7 January, 2022
All You Need To Know About Promotional Jute Bags
It’s become very common to see now people at shopping centres walking around with their own custom jute bags that display a business name on the side. The push to make plastic bags redundant has gathered huge strides in the past five years, and now it is more familiar to see people bringing their own bags to the shops instead of getting one-time use bags. The bag quickly becoming the stock choice is those made from jute.
There are several reasons why they have become so popular. Firstly, it is the way they look. Jute bags are sturdy and quite chunky. They have a powerful look to them. Along with that means they are strong bags that can hold a lot of weight. Unlike some lighter materials such as calico, jute is tough and durable. This means people can pile the groceries in without worrying that the bag will fall apart as they carry their groceries to the car.
So, what is jute material? It’s a natural vegetable fibre that comes from the jute plant. The most common is the white jute, though recently Tossa jute has become the main type of jute in production, and there are other varieties available. It is primarily grown in India and neighbouring countries, but 85% is produced in the Ganges River Delta. The plant itself is fast-growing and can grow over 10 feet high. The fibres are harvested in a single long string, which also gives it the strength it has, and the fibres themselves are among the longest natural textile fibres you will find anywhere in the world. It has been used in the Indian subcontinent for at least 5,000 years.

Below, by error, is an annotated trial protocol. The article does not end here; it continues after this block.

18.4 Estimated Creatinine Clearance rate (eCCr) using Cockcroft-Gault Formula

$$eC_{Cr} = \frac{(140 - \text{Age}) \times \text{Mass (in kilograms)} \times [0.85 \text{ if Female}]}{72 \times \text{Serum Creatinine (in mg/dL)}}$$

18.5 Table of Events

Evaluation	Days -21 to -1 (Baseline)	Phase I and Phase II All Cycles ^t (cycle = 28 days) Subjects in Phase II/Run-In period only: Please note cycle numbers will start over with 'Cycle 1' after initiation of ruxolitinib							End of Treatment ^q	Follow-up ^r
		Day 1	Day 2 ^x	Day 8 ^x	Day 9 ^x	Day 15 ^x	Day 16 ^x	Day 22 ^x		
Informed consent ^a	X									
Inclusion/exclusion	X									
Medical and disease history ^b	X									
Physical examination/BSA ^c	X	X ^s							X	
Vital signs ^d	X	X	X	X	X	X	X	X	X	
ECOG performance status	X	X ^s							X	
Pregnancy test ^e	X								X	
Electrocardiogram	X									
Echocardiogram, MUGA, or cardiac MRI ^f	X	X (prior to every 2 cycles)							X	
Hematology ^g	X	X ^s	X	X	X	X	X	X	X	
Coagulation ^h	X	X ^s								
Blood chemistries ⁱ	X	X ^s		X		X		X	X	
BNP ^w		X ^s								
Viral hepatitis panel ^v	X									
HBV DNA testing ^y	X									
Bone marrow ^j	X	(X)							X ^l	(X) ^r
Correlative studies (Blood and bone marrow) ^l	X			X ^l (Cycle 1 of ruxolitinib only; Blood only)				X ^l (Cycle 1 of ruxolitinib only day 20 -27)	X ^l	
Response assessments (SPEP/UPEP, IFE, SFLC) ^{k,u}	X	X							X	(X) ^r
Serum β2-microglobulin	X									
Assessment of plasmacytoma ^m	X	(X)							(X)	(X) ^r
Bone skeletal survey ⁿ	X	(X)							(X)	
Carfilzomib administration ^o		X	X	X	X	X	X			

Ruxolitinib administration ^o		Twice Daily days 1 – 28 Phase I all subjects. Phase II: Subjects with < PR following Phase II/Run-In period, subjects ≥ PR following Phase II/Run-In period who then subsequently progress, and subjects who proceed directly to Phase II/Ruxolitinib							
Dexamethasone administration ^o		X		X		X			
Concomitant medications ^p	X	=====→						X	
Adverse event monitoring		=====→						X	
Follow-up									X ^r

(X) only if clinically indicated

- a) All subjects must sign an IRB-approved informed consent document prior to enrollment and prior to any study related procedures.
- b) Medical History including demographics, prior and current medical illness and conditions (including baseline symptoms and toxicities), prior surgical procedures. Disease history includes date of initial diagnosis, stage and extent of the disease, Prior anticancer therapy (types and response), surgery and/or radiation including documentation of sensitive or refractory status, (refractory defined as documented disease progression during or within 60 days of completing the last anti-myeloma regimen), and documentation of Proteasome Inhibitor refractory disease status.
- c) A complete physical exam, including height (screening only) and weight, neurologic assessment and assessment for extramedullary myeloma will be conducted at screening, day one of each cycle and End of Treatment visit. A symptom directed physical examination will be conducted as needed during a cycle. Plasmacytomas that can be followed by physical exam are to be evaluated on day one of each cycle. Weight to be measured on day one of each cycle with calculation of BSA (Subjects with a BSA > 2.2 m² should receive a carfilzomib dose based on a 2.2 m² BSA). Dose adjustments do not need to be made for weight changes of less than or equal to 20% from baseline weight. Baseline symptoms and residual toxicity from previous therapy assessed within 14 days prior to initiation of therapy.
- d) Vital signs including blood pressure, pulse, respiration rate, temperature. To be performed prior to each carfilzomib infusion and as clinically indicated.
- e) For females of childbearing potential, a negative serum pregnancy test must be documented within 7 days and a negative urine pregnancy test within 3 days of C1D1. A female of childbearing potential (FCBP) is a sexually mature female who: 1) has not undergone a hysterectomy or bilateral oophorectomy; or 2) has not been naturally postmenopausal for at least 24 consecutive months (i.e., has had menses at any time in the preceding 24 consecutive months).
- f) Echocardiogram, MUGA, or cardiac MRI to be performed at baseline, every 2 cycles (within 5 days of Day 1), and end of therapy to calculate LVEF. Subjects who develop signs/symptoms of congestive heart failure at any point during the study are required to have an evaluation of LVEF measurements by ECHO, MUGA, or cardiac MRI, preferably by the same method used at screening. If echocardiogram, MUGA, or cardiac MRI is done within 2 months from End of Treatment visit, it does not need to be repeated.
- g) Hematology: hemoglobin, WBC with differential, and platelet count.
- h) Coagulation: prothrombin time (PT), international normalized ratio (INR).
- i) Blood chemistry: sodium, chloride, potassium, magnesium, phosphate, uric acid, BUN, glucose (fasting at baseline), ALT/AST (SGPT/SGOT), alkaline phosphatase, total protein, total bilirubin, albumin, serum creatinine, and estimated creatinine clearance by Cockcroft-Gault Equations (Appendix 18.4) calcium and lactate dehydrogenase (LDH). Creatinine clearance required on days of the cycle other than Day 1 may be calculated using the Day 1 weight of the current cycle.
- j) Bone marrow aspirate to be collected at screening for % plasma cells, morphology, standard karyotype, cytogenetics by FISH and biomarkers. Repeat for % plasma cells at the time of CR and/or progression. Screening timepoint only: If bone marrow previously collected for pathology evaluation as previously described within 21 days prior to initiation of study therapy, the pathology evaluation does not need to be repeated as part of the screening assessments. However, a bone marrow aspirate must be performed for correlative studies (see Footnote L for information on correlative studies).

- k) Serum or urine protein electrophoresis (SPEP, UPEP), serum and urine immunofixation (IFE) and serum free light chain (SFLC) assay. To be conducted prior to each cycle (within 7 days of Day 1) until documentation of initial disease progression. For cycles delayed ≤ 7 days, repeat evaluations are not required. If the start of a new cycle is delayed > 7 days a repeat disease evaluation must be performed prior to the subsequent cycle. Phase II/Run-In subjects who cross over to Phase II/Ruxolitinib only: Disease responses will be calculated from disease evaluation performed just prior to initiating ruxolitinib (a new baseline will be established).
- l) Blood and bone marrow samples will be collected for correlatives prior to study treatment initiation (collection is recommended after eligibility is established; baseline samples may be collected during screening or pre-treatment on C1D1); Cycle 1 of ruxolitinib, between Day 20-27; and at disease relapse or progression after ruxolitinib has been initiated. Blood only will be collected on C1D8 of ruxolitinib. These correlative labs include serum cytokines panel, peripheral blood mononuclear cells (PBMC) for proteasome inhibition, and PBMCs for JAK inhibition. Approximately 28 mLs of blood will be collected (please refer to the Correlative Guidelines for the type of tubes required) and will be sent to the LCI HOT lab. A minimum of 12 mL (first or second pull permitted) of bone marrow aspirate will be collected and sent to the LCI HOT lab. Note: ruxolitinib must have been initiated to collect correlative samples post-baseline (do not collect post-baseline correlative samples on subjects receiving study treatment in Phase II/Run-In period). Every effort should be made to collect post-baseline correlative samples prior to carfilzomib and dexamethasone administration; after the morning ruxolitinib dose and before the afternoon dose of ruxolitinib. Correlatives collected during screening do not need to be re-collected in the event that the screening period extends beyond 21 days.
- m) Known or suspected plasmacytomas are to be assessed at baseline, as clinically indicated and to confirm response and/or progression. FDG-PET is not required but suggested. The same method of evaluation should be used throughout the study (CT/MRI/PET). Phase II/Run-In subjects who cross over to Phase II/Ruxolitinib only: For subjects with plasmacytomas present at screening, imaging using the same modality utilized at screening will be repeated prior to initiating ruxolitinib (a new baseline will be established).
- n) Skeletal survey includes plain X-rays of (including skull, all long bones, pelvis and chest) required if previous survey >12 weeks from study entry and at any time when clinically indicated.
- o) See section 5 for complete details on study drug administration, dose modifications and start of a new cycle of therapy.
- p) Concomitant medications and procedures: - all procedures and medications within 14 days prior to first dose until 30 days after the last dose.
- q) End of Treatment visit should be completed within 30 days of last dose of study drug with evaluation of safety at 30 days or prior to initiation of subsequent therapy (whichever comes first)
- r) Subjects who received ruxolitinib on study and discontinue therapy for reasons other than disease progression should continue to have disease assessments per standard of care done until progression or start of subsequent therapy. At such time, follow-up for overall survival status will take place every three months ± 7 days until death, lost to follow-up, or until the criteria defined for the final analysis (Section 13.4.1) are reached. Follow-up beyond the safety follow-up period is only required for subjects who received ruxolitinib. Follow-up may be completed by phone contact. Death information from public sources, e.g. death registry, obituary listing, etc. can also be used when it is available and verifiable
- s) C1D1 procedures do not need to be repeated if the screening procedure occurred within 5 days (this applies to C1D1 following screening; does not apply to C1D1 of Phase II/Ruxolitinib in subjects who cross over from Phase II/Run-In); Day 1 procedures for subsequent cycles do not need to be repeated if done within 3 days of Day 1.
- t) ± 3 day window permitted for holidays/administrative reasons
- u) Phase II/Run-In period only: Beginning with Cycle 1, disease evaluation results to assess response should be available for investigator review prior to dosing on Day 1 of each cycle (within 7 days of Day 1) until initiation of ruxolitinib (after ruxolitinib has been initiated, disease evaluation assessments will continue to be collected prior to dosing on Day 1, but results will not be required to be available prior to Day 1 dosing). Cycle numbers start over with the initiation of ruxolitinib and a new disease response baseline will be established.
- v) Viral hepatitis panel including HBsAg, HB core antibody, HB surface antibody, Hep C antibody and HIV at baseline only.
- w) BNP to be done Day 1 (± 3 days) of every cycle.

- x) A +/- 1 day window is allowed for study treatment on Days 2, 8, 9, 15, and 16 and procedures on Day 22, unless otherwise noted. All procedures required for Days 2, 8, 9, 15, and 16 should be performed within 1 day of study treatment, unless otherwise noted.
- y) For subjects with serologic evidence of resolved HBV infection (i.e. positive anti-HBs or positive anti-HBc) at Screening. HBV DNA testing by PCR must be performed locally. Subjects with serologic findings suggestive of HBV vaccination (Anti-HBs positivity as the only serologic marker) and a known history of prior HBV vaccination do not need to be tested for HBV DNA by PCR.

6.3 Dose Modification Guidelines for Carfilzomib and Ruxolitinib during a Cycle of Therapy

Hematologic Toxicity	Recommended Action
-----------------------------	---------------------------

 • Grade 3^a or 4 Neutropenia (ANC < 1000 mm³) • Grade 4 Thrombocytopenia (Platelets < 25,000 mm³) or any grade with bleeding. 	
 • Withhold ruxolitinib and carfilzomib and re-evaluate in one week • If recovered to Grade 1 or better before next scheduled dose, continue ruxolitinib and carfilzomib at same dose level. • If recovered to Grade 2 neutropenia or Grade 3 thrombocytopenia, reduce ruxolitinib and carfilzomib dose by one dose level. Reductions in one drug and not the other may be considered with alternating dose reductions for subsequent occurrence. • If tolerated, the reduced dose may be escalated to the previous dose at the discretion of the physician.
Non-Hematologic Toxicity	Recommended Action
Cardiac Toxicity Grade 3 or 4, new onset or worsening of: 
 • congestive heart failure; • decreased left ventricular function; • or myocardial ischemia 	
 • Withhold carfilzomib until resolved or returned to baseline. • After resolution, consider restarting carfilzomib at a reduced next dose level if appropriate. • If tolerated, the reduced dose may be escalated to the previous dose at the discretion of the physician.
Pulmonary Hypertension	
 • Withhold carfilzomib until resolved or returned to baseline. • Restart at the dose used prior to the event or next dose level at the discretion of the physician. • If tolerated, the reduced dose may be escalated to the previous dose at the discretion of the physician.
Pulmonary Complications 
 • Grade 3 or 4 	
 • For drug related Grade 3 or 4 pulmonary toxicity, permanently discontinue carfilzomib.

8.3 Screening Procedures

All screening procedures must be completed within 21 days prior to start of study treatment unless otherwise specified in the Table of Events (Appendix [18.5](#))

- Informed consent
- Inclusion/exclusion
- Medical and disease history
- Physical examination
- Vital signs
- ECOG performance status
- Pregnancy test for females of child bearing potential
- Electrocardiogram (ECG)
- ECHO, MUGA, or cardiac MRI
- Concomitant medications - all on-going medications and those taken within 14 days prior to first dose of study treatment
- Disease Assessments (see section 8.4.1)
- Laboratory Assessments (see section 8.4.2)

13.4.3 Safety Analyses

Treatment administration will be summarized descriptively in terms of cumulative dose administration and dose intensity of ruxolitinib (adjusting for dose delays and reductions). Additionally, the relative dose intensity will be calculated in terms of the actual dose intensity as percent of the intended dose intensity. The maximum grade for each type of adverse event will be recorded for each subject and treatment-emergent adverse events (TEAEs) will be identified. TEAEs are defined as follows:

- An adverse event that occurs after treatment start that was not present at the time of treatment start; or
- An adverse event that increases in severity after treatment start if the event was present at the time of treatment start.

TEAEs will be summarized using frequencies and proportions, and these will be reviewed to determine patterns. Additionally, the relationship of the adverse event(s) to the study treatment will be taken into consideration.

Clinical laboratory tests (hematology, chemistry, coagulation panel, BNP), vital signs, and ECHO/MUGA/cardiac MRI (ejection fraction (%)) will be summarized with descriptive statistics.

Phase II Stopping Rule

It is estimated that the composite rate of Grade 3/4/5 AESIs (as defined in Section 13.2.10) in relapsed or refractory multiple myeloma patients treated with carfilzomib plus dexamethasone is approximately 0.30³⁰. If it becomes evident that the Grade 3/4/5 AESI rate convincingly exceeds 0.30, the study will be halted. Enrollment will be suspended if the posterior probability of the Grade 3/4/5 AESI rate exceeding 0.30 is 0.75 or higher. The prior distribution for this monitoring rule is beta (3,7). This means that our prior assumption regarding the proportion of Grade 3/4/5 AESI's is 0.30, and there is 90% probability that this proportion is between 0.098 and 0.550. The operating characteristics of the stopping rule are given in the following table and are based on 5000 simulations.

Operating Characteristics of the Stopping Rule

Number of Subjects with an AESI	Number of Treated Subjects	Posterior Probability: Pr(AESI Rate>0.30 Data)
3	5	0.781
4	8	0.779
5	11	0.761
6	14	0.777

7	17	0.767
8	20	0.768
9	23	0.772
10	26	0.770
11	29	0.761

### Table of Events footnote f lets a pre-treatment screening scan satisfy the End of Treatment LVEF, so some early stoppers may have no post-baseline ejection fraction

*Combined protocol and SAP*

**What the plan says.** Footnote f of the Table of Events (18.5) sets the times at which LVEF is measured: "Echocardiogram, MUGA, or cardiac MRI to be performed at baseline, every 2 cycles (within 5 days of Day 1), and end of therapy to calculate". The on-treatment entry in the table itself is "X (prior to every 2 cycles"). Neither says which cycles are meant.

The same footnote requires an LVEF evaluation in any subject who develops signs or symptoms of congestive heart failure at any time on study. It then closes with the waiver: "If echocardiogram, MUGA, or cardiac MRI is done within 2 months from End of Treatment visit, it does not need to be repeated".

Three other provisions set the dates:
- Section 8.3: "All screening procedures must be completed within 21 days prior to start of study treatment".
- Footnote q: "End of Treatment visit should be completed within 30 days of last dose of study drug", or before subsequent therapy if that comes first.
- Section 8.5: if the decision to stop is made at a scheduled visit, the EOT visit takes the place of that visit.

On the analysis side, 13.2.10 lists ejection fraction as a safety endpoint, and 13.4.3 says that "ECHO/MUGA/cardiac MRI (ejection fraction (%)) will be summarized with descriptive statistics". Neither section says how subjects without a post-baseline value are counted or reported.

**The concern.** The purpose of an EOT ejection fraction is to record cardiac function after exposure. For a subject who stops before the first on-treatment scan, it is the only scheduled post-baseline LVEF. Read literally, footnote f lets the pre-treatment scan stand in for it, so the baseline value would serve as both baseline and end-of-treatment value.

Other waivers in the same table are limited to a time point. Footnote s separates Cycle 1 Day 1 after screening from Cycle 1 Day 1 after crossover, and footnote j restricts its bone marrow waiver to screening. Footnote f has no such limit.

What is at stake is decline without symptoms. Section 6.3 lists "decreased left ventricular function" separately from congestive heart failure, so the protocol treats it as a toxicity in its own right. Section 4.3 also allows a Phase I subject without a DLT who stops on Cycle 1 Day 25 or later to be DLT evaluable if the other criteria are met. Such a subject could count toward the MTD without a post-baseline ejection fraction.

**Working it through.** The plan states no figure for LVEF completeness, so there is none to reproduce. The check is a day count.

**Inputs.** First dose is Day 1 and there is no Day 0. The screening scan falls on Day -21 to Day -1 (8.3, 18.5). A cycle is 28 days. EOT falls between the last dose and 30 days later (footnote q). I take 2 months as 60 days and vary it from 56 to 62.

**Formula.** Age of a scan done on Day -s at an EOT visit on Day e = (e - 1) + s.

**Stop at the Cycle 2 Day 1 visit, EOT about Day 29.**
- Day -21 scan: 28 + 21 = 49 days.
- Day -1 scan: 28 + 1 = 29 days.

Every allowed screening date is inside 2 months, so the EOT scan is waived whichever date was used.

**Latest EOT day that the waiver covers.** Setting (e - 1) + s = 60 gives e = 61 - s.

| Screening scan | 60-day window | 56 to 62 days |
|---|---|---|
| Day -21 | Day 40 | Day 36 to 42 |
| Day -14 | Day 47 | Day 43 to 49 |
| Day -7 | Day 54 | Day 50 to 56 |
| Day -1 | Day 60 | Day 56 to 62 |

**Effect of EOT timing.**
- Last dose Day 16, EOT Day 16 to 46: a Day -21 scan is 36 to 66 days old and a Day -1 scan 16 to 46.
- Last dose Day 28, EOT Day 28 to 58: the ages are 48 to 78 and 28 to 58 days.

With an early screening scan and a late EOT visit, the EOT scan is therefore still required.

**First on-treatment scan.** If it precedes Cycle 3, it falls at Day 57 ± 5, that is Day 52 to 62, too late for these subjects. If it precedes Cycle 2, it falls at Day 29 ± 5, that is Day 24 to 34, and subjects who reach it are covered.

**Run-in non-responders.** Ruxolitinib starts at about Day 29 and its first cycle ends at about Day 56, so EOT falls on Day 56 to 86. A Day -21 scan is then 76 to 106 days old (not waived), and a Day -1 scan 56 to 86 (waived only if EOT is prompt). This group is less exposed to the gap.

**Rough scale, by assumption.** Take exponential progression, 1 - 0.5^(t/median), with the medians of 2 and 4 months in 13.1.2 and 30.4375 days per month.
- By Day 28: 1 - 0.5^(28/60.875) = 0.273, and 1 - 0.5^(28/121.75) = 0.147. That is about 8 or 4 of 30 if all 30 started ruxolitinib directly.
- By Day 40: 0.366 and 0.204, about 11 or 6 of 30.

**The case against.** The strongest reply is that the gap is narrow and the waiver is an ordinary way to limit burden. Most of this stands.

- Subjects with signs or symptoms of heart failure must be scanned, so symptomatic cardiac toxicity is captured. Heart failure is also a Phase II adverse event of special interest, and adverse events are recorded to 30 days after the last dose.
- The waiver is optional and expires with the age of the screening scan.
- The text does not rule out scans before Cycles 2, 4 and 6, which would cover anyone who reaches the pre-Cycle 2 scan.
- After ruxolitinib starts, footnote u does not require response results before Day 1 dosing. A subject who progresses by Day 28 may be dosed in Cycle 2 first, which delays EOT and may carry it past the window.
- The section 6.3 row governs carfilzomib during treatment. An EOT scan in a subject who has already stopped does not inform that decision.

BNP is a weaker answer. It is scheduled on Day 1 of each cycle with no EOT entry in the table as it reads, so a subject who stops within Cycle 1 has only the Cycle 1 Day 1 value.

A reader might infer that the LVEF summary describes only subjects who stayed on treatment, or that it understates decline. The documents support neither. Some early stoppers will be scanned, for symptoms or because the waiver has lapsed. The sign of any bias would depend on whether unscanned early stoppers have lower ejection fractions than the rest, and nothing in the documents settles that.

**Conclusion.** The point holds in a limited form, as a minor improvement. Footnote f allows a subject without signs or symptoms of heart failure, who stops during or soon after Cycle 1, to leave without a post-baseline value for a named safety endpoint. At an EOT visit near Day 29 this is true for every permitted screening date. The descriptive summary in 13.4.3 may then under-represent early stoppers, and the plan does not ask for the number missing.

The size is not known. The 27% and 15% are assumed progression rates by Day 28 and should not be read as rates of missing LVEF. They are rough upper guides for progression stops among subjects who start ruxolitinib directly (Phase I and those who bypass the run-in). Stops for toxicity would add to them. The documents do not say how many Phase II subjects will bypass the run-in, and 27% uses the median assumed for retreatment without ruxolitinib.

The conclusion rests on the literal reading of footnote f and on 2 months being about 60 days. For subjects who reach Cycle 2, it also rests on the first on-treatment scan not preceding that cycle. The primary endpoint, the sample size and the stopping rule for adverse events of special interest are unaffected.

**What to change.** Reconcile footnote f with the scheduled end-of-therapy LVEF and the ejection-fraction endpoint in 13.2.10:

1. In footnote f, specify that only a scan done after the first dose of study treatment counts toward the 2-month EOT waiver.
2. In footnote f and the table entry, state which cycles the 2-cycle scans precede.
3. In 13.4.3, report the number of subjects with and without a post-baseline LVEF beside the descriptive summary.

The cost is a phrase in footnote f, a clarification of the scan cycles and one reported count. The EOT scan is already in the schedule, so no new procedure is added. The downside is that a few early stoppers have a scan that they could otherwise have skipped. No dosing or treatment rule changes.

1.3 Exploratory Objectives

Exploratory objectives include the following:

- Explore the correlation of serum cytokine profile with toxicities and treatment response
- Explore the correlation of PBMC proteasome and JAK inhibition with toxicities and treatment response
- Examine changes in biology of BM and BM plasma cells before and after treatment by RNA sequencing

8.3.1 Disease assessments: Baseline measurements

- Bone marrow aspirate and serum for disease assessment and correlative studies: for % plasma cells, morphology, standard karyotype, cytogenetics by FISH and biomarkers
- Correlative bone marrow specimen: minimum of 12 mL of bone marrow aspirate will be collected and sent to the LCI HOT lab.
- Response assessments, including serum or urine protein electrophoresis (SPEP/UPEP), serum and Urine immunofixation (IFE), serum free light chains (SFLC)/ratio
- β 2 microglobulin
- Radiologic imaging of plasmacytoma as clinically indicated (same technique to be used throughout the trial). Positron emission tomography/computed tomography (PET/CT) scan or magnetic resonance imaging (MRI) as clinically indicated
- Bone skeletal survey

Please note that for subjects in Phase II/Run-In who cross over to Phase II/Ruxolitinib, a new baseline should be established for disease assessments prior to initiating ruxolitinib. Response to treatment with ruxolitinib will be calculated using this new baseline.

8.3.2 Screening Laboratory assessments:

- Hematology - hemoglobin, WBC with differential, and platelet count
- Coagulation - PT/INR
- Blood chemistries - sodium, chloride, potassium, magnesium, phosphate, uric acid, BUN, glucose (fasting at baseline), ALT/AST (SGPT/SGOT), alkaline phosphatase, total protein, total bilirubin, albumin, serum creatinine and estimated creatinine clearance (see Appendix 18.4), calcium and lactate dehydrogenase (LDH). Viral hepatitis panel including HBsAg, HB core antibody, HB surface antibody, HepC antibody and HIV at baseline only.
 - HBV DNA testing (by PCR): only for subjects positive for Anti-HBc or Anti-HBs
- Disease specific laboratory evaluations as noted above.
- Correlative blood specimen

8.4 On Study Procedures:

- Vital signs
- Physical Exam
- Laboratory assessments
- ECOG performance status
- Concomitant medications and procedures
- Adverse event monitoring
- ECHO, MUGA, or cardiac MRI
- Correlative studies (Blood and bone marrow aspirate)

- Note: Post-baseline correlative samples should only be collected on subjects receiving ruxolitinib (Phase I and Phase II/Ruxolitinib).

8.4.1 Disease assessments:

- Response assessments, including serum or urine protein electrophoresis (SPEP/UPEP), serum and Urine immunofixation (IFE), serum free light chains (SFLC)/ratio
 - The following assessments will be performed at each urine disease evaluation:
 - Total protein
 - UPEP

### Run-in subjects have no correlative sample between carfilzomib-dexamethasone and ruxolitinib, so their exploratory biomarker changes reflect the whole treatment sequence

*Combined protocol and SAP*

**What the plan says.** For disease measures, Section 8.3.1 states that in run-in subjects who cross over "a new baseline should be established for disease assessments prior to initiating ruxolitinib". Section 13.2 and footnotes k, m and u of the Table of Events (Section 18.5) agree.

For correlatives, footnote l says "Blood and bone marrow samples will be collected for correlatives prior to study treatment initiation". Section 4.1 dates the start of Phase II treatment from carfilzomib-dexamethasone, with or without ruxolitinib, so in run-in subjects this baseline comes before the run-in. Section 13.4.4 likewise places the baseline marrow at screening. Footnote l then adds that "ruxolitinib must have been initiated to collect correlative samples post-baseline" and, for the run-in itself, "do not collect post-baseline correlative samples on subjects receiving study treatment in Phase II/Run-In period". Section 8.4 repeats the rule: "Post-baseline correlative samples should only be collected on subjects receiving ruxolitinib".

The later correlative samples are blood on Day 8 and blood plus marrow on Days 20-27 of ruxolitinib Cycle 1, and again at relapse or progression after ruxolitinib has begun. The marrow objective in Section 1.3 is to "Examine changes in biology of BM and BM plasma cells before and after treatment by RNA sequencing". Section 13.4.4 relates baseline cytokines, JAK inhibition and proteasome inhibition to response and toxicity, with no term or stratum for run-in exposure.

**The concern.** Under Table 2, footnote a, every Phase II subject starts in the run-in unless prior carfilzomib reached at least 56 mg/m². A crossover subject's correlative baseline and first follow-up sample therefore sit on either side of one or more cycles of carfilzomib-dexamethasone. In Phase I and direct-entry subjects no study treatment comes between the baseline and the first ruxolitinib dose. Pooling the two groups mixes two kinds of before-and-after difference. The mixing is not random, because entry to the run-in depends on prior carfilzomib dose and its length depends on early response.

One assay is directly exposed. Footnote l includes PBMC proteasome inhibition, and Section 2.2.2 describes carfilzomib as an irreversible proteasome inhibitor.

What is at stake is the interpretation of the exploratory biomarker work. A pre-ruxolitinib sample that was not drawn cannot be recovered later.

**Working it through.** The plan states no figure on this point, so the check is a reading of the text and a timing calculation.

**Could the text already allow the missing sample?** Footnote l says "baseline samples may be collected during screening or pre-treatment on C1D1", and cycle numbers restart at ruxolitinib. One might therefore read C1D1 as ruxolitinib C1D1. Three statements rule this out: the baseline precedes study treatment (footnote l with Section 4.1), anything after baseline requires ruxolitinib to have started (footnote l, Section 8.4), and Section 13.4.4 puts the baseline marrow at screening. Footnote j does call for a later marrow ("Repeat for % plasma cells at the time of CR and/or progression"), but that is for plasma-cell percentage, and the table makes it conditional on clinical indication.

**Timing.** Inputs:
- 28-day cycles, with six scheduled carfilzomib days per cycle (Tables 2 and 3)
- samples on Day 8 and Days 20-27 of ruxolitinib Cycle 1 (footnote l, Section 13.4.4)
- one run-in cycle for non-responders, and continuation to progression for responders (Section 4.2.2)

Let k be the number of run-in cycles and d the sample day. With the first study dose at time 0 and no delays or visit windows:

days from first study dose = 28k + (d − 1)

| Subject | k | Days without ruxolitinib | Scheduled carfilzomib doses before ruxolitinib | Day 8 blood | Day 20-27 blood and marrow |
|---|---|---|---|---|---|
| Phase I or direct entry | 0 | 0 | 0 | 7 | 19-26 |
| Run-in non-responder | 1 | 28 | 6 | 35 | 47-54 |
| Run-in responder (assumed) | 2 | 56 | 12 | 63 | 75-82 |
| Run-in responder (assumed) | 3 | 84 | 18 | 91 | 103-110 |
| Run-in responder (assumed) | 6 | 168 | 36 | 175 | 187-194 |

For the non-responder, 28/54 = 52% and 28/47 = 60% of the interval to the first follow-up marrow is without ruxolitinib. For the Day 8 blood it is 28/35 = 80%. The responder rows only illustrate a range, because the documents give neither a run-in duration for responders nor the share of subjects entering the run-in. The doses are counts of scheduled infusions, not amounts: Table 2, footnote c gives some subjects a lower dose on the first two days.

If jute is so strong and durable, why isn’t it used in more products? The main reason is jute is a rough fibre, so it’s not suited for apparel as it is too abrasive against the skin. It can be softened, but it is an extensive production that is very costly, so most manufacturers avoid it and focus more on what works, which is bag manufacturing.
As jute is plant-based, it means it is extremely eco-friendly. It biodegrades relatively quickly. The actual production of jute has remained relatively unchanged for centuries. The stalks are harvested then defoliated. They then go through a process called "retting" where the non-fibrous material from the stem and skin of the jute stalk is removed. After this process, the fibres are then combed into long strings and then spun into yarn.
Due to its roughness, when branding, it is best to keep it simple and bold. Fine text and large block areas of colour are not recommended because much of the fibre stands up. This makes it difficult to flatten to get a good print result. The flip side of this is that it makes the bag look more “rural” and raw, a popular look.
If you are considering branded jute bags for your next promotion and are a little unsure which style would suit you best or what branding would work, don’t hesitate to contact us, and we’d be happy to help.
The Promotional Bags Team